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DreamHost nabs 'huge win' against DOJ request for protesters' IP addresses

The original lawsuit accused the Secret Service, which maintains the logs, of violating the law by ignoring several requests for lists of visitors.
White House visitor logs Trump Mar-a-Lago
Nonprofit groups sued the U.S. Department of Homeland Security to obtain logs of visitors to President Donald Trump's homes. Photo: Reuters

Update, Aug. 23:

The Department of Justice backed down from their controversial request from a website used to help organize protests during President Donald Trump’s inauguration.

On Tuesday, DOJ lawyers filed a request to modify their original search warrant to exclude their previous request for server logs from web hosting company DreamHost, which would have revealed data that could personally identify thousands of visitors.

One of DreamHosts’s clients is disruptj20.org, a website that planned multiple protests on or around Jan. 20.

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Rather than “all files,” the modification will exclude visitor access, error logs and unpublished media like text and photos.

DreamHost called visitors’ IP addresses “largely safe” in a blog post on Tuesday.

“We see this as a huge win for internet privacy, and we absolutely appreciate the DOJ’s willingness to look at and reconsider both the scope and the depth of their original request for records,” the DreamHost blog reads. 

A number of people included in the government’s originally broad request were represented by Public Citizen, a progressive consumer rights advocacy group. Public Citizen believes the government has “no legal justification for seeking out the identities of people who accessed a protest website,” the group said in a statement.

“In the face of growing public concern, the Trump Justice Department has backed down on its outrageously overbroad request for information on every visitor to an inaugural protest website,” Public Citizen President Robert Weissman said. “If the government had prevailed in its request to enforce the original terms of the warrant, it would have significantly chilled dissent.

“And there was every reason to fear that if the Trump administration had been able to get away with their anti-First Amendment request, then more, and more serious, civil liberties infringements would follow. A debt of gratitude is owed to the web hosting company DreamHost, which stood up for speech protections in the face of an improper government demand.”

As much of the DOJ’s original request still stands, DreamHost blogged that there are still a few “problematic” First and Fourth Amendment issues that will be addressed in a hearing scheduled for Thursday.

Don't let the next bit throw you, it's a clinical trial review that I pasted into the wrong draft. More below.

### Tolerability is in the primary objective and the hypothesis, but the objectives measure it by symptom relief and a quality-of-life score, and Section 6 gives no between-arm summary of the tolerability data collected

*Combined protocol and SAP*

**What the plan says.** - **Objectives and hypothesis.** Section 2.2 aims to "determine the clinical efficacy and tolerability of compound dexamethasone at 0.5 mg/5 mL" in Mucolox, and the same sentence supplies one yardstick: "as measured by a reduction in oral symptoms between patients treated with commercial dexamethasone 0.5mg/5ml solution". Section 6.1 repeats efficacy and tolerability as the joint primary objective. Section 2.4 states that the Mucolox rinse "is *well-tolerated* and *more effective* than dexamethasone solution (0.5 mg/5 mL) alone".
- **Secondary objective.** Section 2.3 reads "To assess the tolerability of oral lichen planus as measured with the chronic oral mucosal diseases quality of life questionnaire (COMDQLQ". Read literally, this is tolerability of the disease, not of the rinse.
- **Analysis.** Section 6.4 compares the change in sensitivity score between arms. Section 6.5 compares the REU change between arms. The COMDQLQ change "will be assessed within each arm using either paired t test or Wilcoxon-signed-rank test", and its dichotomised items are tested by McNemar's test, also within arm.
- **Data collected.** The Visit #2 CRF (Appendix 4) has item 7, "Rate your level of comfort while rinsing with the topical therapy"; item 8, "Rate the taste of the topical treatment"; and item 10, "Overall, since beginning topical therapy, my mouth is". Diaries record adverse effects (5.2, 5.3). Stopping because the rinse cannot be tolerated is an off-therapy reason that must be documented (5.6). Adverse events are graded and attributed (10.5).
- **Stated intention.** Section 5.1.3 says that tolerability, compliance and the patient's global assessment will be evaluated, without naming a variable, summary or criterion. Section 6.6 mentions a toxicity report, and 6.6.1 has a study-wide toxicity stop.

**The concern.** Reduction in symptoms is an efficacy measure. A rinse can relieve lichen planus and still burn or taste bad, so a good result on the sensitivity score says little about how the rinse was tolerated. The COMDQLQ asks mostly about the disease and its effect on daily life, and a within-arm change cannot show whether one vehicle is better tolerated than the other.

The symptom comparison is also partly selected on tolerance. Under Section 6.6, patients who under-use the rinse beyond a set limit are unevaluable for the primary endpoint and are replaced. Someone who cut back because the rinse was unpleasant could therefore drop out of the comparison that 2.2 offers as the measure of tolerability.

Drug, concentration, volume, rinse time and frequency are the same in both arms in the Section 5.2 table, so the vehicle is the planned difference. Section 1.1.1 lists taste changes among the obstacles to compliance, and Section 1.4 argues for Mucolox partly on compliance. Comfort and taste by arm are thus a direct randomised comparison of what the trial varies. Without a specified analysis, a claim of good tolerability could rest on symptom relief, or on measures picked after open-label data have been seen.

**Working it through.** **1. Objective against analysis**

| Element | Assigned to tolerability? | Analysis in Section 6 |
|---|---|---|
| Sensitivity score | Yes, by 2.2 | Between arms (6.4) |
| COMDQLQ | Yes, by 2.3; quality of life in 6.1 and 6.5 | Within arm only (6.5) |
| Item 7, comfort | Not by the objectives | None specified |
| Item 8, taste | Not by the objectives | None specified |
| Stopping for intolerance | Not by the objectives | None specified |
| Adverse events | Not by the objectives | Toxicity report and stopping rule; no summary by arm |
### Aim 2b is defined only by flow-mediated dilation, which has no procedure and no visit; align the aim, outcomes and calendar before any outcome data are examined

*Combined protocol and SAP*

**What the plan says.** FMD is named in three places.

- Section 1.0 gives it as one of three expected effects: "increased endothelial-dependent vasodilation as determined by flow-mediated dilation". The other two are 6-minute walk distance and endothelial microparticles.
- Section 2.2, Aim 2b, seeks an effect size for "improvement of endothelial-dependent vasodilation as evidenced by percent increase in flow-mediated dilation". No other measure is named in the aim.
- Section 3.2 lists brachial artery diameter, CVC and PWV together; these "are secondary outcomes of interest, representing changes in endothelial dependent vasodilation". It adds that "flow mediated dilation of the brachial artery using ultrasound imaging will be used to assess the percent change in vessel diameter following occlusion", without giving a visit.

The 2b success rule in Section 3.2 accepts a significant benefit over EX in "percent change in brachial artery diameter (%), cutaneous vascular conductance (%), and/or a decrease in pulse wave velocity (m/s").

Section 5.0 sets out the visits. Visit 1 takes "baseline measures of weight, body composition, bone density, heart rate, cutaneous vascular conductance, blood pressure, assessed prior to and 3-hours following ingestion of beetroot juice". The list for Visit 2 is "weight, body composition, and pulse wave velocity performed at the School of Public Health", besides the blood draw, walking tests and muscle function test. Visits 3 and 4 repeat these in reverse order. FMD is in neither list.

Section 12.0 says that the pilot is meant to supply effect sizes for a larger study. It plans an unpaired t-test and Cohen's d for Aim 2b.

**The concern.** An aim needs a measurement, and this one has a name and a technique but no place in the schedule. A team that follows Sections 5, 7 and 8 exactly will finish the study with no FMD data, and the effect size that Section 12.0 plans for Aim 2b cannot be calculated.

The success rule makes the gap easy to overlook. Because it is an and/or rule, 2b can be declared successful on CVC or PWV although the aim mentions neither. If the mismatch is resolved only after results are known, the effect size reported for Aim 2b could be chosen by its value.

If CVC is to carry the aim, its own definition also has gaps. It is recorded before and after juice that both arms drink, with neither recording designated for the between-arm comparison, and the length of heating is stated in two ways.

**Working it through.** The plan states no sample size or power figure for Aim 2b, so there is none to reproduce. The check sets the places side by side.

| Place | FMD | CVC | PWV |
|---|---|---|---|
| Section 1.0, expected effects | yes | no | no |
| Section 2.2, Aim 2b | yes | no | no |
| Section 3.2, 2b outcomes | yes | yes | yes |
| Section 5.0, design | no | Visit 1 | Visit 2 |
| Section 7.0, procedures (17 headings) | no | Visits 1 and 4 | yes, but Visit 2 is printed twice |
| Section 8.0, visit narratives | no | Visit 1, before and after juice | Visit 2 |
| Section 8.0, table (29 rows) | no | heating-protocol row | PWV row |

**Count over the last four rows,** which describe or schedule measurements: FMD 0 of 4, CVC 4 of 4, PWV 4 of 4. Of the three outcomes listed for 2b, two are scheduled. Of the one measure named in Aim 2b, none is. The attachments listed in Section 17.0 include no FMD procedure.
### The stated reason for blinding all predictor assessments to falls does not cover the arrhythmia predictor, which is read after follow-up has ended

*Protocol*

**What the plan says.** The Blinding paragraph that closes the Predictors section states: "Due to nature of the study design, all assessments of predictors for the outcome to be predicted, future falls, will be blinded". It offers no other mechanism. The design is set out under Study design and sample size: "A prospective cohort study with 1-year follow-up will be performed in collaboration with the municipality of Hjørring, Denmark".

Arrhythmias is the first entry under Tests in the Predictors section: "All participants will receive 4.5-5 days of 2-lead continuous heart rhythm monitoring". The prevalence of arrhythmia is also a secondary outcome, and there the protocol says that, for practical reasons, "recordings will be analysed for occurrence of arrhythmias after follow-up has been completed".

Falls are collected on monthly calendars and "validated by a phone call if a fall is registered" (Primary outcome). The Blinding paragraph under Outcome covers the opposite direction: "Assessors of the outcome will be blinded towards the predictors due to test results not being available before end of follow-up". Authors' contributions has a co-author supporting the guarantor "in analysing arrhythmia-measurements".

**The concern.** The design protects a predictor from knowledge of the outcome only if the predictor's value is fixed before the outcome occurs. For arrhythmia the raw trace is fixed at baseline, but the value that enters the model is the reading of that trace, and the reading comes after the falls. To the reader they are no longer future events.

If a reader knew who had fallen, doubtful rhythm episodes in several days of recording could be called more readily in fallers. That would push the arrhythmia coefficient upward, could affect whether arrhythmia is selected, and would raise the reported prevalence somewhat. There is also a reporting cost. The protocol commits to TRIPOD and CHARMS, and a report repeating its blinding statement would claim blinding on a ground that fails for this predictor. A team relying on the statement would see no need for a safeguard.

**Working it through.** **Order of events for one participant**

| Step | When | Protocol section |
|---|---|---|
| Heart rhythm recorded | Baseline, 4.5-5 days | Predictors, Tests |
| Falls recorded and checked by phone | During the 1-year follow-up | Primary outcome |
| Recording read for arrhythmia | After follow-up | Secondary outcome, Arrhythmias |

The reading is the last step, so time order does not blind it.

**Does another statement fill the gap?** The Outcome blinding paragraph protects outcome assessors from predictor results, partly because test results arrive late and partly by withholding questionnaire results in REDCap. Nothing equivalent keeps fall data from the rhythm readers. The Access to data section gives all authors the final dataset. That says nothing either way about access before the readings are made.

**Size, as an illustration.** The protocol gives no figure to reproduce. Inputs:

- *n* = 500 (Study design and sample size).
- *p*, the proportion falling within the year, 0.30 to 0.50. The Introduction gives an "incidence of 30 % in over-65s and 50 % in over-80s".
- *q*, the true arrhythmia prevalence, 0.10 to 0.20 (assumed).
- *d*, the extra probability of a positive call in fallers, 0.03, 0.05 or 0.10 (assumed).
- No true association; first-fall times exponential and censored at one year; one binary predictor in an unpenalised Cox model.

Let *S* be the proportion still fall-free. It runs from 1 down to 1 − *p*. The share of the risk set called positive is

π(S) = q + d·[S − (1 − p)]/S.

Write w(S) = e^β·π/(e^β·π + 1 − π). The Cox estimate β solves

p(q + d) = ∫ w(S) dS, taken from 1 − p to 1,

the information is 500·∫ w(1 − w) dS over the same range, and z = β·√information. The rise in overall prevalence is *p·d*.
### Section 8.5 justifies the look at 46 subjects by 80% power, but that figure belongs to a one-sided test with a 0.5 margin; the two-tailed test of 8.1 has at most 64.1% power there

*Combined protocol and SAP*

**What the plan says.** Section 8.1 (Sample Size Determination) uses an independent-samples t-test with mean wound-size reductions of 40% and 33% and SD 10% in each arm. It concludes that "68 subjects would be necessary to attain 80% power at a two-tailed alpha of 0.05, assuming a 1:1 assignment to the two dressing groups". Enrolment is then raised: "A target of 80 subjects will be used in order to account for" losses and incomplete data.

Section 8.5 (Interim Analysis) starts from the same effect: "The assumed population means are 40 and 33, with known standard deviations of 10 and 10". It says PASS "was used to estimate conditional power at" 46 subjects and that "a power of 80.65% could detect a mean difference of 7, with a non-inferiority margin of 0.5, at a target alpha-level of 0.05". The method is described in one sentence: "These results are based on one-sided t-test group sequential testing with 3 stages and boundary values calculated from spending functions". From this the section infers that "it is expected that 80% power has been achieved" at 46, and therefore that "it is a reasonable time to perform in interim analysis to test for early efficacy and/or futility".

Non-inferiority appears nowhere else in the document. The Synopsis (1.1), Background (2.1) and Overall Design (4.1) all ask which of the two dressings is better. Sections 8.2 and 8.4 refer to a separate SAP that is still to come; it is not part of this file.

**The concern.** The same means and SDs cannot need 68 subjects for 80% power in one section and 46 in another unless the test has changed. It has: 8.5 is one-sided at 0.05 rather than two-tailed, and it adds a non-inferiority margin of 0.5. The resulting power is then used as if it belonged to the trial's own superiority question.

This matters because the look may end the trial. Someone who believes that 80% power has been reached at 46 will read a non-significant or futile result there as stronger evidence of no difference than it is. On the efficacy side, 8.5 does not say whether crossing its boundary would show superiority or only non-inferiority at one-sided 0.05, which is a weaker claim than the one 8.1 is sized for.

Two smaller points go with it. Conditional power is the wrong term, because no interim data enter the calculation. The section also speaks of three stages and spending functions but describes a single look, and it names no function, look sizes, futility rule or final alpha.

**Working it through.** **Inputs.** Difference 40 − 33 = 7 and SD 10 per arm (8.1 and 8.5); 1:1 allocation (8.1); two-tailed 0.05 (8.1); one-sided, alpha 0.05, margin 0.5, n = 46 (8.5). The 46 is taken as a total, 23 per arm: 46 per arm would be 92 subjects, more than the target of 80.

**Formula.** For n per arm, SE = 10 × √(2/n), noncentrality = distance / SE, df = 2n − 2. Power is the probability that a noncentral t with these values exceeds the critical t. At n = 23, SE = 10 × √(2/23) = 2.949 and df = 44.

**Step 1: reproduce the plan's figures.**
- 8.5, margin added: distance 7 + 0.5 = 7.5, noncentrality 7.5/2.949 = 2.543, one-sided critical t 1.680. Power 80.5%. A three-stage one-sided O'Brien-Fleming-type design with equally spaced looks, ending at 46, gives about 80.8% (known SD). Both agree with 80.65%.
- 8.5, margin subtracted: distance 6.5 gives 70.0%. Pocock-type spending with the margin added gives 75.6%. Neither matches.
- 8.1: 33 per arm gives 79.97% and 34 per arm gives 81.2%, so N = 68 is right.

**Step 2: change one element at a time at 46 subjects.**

- Kimberly M. Aquilina

Original article:

A coalition of nonprofit groups on Monday sued the U.S. Department of Homeland Security to obtain logs of visitors to President Donald Trump's homes.

The lawsuit accused the Secret Service, which maintains the logs, of violating the law by ignoring several requests for lists of visitors to the White House, Trump Tower in Manhattan, and the Mar-a-Lago estate in Palm Beach, Florida.

Monday's complaint was filed in Manhattan federal court by the Citizens for Responsibility and Ethics in Washington (CREW), the Knight First Amendment Institute at Columbia University, the National Security Archive, and archive researcher Kate Doyle.

The plaintiffs had requested the logs under the federal Freedom of Information Act.

Similar litigation by CREW in 2009 prompted the Obama administration to disclose White House visitor logs on a delayed basis, and according to the complaint led to the release of 5.99 million records.

A spokesman for the Homeland Security Department, which oversees the Secret Service, said the department does not discuss pending litigation. The lawsuit was reported earlier by the Washington Post.

The website where White House visitor logs were available went dark after Trump became president.

That page now reads: "This page is being updated. It will post records of White House visitors on an ongoing basis, once they become available."

Several Democratic lawmakers last month called on Trump, a Republican, to make logs public again.

Many FOIA lawsuits against federal agencies are filed in Washington rather than New York.

But in August 2013, the federal appeals court in Washington said Congress did not intend to authorize FOIA requesters to obtain records "indirectly" from the Secret Service that they could not obtain directly from the President.

That decision involved a request by the conservative group Judicial Watch for records of all White House visitors over seven months.

It was written by Chief Judge Merrick Garland, whose Supreme Court nomination by Obama was never acted upon by Congress.

Federal judges in Manhattan can use Garland's opinion for guidance, but need not follow it.

 
 
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